Instead, encourage your child to make the most of class time by staying all the way through to the end, thanking their teacher before signing out, and then logging out of all applications to protect your family’s privacy.
4. Prioritize Your Child’s Homework
When all learning is happening at home, how do you differentiate between school time and homework? How do you create a remote learning routine that supports your child in tackling their assignments?
- Put it on the Schedule: schedule in homework time after class, and avoid leaving it for the hours right before bedtime. Creating a predictable homework schedule helps your child know that this part of the day is non-negotiable, and also gives them a sense of safety and predictability.
- Make a Work Station: create a space where your child can sit down and tackle their homework each day. This can be as fancy as a desk or as simple as one end of the kitchen table. Make sure this space is ready and available for your child whenever they need.
- Vanish Distractions: one of the biggest challenges of distance learning is the sheer volume of distractions, from siblings to computer notifications, pets to texts buzzing on a phone. The more you can minimize these distractions, the greater chance your child has of tackling their homework successfully.
By making sure homework is completed daily, your child can enter the virtual classroom feeling more confident and prepared. Even better, they’ll be getting the most out of their education.
5. Build a Meaningful Reward System
As anyone who’s ever worked remotely knows, getting tasks completed at home takes an extraordinary amount of discipline. Learning remotely is no different. Distance learning is a serious challenge for kids, who can also experience stress and exhaustion from too many hours on Zoom or from the lack of social interaction they may be experiencing.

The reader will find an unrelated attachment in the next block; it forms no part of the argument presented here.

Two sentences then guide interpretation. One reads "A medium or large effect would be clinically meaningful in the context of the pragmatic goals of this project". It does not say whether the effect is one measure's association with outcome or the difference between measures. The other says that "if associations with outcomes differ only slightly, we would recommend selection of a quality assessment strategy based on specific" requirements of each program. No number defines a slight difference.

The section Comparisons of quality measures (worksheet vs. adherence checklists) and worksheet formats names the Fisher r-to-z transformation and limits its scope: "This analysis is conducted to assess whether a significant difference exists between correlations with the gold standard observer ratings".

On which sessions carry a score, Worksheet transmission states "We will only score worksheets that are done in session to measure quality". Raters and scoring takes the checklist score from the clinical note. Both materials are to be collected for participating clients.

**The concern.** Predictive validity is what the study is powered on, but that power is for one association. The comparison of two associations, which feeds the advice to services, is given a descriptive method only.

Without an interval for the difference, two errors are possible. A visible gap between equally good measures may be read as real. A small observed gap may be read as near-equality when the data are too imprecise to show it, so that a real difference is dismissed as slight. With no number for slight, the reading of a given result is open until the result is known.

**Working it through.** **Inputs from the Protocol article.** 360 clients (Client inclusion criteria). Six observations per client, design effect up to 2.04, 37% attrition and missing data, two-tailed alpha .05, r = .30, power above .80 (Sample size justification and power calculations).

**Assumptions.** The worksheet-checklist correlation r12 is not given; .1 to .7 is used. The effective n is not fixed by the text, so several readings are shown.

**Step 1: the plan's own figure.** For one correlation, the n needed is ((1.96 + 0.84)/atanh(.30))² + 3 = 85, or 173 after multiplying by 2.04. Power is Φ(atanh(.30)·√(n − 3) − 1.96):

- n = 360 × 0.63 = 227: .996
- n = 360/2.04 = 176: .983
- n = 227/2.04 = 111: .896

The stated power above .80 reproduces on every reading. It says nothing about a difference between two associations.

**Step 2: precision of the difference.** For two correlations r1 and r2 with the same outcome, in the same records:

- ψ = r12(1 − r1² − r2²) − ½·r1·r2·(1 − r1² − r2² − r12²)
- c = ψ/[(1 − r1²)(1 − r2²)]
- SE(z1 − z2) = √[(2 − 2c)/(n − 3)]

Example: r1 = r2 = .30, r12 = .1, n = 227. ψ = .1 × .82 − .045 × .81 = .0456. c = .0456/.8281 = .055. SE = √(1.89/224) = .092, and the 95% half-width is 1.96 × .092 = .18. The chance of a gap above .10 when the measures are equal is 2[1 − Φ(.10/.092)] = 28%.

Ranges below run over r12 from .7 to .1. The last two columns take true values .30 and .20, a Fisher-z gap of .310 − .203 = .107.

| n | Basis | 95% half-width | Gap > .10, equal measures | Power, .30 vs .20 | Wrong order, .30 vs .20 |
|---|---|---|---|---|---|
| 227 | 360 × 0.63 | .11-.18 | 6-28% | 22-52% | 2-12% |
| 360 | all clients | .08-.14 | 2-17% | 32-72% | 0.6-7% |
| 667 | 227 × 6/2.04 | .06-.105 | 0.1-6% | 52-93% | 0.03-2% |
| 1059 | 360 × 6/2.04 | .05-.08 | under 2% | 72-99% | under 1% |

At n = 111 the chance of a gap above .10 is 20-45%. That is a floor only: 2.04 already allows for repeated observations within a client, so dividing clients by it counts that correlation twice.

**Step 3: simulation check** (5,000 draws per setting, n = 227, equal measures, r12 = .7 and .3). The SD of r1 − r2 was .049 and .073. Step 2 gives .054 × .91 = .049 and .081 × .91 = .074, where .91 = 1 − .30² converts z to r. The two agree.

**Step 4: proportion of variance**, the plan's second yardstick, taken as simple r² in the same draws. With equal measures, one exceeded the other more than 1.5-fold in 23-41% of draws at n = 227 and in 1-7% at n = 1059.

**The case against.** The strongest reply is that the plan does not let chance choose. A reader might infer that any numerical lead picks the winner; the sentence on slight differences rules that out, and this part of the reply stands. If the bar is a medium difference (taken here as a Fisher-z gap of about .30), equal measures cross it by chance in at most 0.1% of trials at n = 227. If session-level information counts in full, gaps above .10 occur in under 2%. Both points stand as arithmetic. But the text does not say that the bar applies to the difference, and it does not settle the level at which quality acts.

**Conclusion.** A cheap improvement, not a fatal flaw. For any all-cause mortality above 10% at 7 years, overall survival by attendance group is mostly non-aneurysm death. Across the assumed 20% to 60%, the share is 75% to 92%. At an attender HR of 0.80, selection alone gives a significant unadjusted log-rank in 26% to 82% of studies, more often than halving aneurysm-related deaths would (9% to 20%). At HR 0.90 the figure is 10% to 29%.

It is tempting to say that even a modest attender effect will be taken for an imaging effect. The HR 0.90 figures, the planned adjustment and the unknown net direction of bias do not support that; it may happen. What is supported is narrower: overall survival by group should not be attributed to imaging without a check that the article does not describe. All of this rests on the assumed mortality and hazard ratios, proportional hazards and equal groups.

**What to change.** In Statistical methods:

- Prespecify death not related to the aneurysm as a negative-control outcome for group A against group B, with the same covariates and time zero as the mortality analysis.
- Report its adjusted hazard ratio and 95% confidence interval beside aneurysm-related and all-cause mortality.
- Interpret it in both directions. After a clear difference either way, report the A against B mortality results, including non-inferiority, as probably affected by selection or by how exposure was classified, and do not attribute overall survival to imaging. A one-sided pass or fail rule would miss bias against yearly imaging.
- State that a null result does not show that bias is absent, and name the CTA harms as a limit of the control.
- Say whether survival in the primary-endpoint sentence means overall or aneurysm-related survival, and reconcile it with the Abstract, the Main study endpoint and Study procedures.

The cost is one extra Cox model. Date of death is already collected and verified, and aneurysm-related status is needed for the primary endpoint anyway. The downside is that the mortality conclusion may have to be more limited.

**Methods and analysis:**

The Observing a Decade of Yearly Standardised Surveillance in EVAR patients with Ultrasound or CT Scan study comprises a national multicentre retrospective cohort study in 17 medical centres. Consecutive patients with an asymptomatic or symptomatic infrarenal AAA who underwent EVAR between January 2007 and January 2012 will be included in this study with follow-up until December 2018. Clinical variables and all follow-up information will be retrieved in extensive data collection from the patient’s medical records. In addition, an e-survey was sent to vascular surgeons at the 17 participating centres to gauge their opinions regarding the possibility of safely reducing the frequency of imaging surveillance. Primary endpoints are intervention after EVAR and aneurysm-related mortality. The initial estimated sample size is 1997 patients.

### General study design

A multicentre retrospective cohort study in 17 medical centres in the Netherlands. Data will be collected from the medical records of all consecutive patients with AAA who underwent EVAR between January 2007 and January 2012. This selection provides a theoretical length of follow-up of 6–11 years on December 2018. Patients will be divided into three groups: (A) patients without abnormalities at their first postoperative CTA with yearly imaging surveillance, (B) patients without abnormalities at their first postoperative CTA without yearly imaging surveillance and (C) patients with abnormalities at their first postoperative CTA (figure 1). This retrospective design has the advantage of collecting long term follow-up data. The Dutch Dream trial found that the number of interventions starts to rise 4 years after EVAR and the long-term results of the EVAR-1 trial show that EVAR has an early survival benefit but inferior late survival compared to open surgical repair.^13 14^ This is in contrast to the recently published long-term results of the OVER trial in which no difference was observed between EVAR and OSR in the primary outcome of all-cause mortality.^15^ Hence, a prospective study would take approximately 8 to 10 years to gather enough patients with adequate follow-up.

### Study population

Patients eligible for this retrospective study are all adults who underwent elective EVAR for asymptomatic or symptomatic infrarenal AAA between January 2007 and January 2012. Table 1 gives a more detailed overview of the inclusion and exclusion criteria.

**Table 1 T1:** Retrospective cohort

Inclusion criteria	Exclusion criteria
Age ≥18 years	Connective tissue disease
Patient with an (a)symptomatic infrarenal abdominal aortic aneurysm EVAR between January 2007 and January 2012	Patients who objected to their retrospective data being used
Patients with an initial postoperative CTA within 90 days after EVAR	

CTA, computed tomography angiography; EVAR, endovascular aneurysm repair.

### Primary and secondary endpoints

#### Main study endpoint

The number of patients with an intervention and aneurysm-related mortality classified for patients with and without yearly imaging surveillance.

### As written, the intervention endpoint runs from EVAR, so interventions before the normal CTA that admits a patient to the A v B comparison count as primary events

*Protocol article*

So, how can you keep children motivated when each day seems to bleed into the next? How can you help them maintain focus, discipline, and passion for learning while tackling schoolwork at home?
Creating a reward system is one option, and this means acknowledging both short and long-term milestones.
- Short-Term Milestones: reward small achievements. Maybe your child gets a gold star when they finish an assignment. Maybe they get to do an art project after they finish their math homework. Or, maybe they get to listen to a podcast if they actively participate in class. Rewards can be healthy, educational, and personalized to your child.
- Long-Term Milestones: make sure your child has bigger goals that they’re working towards. And ensure that major milestones and achievements don’t go unnoticed. Set aside time to celebrate the end of a semester, a graduation, or even an assignment that has taken lots of effort.
A simple reward system can help your child stay motivated, and act as a reminder of your child’s long-term goals, whether those include finishing first grade, or applying to a top college.
Remember, Distance Learning Will Be Unique To Your Family
Every child is different, with their own unique learning style, challenges, preferences, and passions. That means that your distance learning routine may not look like anyone else’s.
Remember to take an approach that’s customized to your family’s structure, schedule, and needs. Most importantly, remember that your presence and encouragement will go a long way in helping your child stay motivated and focused during distance learning.